Because of their bold coloring, rich detailing, dramatic (if simple) silhouettes, and immediately recognizable references, designs by Poiret in the orientalist mode came to represent the strongest identity of his house. In fact, Poiret's collections were an amalgamation of all his interests. Rather than one unified theme, his presentations offered clients a range of silhouettes and stylistic effects. Many designs cited menswear, sportswear (something Poiret would eventually repudiate as an inappropriate style for the haute couture), and historical styles, especially those from antiquity, the Middle Ages, the Renaissance, and the Second Empire, in a heady eclectic mix. Although ‘Bouclier’ appears to preclude another period or culture that might have been its inspiration, Poiret's informed historicism reveals itself in the trompe l'oeil detail of narrow placket printed with a button motif, which references the button-down pinafore dresses of the 1880s. The effect is of an illusion of a sheer cotton blouse or chemise under a red dress with a navy overdress. While its design features are primarily frontal, Poiret added a decorative bow to the back neckline, reinforcing its playful spirit. Through its color palette and its association with the chic style of young Parisiennes, the dress alludes to French national identity. It was represented in Art-Goût-Beauté with another model called ‘École,’ also rendered in blue, white, and red. Both dresses were paired with matching accessories to underscore their nationalistic overtones. Poiret was a fierce patriot despite having been criticized during World War I for his boche taste because of a cartoon in the German comic paper Simplicissimus that featured a German housewife being assured by her soldier husband that she would soon get a new Poiret dress. Indeed, for Poiret, orientalism and classicism, often seen as rival aesthetic models in the discourse of modernism, were mutually reinforcing expressions of his patriotism, so deep-rooted were they in the cultural politics of France.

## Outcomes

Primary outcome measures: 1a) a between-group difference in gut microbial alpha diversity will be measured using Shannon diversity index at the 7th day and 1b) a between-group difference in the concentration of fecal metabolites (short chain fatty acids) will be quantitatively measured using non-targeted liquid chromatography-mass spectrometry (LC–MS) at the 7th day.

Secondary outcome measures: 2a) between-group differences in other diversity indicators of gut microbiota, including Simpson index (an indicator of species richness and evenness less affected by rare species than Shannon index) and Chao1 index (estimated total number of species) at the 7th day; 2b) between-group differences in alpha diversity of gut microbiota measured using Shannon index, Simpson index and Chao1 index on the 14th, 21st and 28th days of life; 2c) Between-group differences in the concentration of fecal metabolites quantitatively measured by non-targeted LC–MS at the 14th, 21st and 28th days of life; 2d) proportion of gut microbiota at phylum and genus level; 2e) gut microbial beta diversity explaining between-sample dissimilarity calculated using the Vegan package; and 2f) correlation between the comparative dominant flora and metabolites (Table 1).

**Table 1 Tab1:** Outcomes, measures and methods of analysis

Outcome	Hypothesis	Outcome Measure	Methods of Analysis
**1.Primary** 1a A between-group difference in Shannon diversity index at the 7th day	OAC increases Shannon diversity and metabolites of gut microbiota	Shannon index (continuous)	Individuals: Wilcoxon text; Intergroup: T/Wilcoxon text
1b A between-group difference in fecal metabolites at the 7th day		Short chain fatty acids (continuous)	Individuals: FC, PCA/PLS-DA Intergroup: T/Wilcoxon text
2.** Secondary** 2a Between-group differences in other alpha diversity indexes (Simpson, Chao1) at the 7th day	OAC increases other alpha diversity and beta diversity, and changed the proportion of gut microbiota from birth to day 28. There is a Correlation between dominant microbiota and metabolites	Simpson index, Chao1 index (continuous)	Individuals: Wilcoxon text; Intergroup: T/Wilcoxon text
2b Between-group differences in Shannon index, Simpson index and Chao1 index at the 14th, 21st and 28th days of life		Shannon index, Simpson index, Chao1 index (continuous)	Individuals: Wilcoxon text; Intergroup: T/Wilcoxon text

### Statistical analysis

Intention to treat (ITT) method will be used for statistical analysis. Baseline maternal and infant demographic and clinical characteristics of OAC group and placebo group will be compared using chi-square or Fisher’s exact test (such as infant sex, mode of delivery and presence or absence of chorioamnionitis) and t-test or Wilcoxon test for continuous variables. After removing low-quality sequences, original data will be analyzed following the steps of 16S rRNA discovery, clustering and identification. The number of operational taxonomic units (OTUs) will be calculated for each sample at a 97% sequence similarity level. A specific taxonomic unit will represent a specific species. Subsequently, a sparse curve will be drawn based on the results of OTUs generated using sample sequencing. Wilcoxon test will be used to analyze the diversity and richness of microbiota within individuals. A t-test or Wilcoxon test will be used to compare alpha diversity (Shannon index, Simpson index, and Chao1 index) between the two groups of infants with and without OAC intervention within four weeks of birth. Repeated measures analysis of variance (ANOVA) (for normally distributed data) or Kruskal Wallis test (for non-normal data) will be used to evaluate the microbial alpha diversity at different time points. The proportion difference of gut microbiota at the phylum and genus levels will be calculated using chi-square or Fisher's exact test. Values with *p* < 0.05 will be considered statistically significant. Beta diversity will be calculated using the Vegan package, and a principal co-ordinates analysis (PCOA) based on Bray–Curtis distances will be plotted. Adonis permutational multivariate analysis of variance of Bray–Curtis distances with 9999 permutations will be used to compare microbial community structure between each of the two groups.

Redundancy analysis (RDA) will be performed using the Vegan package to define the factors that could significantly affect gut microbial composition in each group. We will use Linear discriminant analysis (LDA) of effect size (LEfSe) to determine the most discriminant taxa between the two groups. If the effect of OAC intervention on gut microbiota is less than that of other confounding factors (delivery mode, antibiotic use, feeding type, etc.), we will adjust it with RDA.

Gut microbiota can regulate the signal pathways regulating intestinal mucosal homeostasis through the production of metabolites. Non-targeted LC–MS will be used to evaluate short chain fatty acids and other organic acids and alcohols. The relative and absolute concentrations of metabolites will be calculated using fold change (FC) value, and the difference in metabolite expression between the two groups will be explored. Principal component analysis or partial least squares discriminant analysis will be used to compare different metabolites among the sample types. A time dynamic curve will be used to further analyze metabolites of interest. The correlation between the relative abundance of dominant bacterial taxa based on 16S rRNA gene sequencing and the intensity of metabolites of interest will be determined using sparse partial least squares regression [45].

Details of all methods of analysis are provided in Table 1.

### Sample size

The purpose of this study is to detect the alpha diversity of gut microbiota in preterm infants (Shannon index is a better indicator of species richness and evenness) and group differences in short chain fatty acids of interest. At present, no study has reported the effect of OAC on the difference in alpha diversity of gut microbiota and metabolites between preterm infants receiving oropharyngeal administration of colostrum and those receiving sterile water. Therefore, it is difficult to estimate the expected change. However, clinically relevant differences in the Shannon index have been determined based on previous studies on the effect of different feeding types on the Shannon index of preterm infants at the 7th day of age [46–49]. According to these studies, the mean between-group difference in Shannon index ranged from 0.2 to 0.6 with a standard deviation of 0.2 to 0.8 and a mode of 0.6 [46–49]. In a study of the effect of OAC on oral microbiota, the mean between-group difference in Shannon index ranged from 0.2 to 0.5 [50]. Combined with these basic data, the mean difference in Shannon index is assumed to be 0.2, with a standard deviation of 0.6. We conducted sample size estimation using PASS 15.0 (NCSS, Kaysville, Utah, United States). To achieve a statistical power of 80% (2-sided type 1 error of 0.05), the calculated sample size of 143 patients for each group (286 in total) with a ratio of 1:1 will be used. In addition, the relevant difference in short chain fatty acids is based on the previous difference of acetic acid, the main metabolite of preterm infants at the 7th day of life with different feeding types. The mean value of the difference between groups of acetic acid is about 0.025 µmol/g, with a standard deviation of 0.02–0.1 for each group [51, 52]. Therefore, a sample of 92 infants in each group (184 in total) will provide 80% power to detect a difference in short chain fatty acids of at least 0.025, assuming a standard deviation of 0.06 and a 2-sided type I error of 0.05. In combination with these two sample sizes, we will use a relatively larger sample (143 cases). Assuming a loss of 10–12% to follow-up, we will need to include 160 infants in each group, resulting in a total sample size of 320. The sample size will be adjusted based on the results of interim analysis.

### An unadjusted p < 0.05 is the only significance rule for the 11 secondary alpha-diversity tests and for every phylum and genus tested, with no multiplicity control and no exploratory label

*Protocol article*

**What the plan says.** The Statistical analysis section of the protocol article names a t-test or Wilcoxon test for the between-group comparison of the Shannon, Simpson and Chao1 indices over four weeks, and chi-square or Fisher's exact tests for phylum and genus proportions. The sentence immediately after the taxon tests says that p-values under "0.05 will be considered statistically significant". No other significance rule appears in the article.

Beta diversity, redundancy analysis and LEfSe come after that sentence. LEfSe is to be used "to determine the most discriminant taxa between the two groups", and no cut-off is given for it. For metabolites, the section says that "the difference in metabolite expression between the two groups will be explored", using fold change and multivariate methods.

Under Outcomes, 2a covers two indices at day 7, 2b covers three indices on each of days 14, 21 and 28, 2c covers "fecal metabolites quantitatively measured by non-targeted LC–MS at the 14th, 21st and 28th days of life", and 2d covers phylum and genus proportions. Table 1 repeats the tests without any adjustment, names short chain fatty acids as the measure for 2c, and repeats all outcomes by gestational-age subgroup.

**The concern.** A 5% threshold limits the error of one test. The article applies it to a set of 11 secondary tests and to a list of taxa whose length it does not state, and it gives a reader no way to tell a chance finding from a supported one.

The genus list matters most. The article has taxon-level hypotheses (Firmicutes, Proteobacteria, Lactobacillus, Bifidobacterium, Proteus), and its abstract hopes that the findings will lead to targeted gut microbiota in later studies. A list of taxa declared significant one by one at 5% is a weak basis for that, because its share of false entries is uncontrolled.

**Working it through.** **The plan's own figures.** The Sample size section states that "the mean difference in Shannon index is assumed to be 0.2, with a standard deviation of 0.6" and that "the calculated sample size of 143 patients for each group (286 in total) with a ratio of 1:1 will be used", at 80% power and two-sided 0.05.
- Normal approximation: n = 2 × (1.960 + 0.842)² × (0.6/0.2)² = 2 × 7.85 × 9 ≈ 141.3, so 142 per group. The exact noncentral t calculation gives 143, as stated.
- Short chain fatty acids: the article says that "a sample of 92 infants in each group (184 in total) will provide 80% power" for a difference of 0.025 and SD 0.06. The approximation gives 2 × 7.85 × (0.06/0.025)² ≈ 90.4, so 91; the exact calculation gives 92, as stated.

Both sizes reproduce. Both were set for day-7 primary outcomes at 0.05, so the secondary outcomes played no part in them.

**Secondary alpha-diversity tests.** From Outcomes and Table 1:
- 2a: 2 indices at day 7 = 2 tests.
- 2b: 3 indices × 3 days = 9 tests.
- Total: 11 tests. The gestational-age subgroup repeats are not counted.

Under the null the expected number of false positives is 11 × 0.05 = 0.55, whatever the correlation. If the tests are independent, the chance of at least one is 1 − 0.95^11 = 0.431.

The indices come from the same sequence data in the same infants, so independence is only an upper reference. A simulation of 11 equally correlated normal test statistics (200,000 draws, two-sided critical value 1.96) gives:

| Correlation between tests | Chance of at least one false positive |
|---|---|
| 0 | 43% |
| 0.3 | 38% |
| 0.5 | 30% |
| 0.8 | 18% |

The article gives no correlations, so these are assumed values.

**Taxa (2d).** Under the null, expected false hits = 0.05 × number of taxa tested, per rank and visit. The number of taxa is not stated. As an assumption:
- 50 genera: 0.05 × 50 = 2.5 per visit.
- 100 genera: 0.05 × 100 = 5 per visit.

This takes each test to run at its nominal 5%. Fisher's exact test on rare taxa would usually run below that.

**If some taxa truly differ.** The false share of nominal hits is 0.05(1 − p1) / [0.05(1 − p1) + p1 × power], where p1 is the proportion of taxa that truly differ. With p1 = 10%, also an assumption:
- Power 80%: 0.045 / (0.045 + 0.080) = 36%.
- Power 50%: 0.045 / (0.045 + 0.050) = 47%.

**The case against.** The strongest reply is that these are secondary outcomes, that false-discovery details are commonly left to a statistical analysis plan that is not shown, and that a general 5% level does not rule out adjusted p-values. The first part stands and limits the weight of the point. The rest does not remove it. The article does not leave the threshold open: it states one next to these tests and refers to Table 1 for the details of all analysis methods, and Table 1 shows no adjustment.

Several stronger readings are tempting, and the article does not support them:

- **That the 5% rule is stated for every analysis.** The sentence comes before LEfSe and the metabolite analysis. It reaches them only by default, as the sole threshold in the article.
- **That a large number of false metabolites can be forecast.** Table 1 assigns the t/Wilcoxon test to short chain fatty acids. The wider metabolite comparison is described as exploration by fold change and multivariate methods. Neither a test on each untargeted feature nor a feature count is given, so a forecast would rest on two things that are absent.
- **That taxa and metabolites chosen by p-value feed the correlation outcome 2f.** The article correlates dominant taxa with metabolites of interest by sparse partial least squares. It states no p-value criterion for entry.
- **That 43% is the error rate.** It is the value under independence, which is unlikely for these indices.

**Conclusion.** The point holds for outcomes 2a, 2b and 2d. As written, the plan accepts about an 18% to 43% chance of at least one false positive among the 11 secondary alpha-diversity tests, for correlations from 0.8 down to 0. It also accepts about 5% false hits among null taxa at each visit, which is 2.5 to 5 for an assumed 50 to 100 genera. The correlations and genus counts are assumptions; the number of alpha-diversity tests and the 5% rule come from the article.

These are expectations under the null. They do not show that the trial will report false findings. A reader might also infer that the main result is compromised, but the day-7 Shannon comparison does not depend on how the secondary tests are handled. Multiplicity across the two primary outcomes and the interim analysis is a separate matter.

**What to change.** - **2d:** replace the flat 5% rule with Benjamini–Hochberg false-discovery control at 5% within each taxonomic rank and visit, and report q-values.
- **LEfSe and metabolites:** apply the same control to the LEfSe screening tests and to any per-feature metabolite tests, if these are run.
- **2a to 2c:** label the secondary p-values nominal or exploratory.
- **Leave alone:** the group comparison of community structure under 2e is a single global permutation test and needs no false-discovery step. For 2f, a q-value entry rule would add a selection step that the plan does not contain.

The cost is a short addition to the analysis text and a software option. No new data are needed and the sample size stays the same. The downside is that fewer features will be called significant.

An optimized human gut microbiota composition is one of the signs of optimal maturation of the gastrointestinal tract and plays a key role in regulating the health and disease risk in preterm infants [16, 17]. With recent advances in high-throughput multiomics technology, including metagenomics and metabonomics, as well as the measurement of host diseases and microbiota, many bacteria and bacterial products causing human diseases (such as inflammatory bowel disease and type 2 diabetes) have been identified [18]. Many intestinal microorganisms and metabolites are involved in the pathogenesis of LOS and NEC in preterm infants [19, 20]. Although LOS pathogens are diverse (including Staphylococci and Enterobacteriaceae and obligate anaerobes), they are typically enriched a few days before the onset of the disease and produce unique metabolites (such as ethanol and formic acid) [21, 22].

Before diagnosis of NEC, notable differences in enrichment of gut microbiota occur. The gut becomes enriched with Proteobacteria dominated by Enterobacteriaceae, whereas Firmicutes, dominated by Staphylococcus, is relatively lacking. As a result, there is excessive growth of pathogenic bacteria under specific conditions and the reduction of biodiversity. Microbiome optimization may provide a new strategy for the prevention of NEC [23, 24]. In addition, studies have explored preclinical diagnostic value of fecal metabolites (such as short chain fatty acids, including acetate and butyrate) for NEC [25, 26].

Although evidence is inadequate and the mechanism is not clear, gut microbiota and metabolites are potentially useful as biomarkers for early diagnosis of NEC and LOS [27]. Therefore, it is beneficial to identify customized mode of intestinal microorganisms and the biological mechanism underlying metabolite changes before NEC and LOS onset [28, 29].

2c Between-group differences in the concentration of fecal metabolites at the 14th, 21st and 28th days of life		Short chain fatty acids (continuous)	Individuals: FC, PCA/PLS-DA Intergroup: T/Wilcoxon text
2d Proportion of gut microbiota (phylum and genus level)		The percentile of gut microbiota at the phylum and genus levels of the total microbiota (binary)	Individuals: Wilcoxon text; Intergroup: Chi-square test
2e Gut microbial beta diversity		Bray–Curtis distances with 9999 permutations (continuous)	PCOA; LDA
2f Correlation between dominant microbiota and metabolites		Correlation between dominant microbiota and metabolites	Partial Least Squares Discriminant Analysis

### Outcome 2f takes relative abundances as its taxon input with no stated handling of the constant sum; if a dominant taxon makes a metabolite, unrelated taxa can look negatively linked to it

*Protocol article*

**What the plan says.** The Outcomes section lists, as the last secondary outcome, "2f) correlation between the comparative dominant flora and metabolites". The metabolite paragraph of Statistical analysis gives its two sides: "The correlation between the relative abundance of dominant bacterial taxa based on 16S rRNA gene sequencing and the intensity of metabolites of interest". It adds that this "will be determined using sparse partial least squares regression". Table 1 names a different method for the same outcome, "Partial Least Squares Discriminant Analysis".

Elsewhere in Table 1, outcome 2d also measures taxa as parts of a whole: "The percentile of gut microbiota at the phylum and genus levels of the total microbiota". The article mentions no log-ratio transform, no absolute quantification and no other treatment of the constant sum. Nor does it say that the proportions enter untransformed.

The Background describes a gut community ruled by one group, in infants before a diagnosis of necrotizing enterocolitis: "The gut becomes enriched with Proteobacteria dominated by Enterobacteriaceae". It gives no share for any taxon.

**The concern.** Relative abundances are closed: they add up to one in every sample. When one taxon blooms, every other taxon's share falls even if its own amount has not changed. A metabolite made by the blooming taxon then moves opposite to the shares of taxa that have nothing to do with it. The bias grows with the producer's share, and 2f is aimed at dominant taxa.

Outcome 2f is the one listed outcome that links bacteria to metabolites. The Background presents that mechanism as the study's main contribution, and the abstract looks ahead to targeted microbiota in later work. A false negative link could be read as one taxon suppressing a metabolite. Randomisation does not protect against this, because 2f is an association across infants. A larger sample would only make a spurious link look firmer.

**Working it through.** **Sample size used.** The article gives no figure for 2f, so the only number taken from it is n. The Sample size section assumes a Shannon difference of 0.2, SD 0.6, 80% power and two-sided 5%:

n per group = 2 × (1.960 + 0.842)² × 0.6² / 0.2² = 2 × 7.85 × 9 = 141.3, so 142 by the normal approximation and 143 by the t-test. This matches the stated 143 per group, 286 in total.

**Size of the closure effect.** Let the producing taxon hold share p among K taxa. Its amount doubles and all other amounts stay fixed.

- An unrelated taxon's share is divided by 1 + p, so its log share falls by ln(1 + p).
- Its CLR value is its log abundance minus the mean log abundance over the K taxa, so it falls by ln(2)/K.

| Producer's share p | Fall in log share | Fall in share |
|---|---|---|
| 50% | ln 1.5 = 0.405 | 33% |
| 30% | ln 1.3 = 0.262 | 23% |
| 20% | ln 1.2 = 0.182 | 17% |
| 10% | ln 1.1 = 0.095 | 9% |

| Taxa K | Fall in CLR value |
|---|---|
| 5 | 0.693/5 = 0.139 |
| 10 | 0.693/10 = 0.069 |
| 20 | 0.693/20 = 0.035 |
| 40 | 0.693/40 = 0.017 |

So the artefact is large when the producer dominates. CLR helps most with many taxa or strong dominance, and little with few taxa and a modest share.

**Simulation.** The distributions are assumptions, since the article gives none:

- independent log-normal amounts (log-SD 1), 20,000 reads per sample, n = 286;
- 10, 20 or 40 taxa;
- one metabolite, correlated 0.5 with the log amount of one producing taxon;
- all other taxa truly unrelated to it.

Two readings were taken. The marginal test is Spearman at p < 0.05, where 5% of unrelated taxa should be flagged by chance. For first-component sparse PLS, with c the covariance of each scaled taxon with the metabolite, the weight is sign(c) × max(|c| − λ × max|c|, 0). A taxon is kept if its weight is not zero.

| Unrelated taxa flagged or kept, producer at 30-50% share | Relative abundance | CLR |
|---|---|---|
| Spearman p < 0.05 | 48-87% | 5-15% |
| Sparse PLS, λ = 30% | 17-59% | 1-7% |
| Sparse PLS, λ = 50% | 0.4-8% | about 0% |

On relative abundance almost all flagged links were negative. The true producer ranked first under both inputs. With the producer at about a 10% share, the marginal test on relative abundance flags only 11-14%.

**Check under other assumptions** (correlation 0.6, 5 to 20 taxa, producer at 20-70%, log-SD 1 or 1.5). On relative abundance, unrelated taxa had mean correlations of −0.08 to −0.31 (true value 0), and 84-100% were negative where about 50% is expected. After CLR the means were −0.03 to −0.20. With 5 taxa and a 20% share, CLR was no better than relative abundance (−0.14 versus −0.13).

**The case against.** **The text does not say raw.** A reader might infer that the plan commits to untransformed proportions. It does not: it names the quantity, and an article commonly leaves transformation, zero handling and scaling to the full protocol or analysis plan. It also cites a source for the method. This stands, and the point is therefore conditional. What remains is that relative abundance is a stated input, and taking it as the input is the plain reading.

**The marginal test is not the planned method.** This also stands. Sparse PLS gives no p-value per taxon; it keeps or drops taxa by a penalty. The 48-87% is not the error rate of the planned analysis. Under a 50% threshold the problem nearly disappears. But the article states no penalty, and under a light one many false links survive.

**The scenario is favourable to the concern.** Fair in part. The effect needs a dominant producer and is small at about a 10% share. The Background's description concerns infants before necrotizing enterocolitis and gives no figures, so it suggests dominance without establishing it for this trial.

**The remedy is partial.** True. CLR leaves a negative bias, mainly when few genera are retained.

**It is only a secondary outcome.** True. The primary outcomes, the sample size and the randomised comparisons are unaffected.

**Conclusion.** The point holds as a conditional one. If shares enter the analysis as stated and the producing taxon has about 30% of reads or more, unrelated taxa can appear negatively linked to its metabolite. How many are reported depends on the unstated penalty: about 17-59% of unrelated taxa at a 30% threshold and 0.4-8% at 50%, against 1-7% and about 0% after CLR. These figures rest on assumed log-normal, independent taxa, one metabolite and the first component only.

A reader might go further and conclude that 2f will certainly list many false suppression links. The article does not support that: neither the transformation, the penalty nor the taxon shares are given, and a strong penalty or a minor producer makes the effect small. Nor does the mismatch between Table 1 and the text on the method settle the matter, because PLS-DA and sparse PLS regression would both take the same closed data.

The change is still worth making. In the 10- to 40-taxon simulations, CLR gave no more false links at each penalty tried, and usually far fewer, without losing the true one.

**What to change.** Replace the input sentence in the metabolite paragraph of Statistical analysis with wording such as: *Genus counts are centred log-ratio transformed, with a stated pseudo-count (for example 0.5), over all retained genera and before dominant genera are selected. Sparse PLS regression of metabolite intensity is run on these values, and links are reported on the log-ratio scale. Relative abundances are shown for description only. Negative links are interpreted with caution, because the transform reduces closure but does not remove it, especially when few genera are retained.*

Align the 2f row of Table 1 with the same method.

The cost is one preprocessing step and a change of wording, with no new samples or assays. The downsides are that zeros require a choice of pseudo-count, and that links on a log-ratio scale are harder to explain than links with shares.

The Metropolitan Museum of Art. "Cubism and Fashion," December 11, 1998–March 21, 1999.
The Metropolitan Museum of Art. "The 10s, the 20s, the 30s: Inventive Clothes (1909–1939)," December 13, 1973–September 3, 1974.
The Metropolitan Museum of Art. "The Art of Fashion," October 23, 1967–January 1, 1968.
The Metropolitan Museum of Art. "Poiret: King of Fashion," May 9, 2007–August 5, 2007.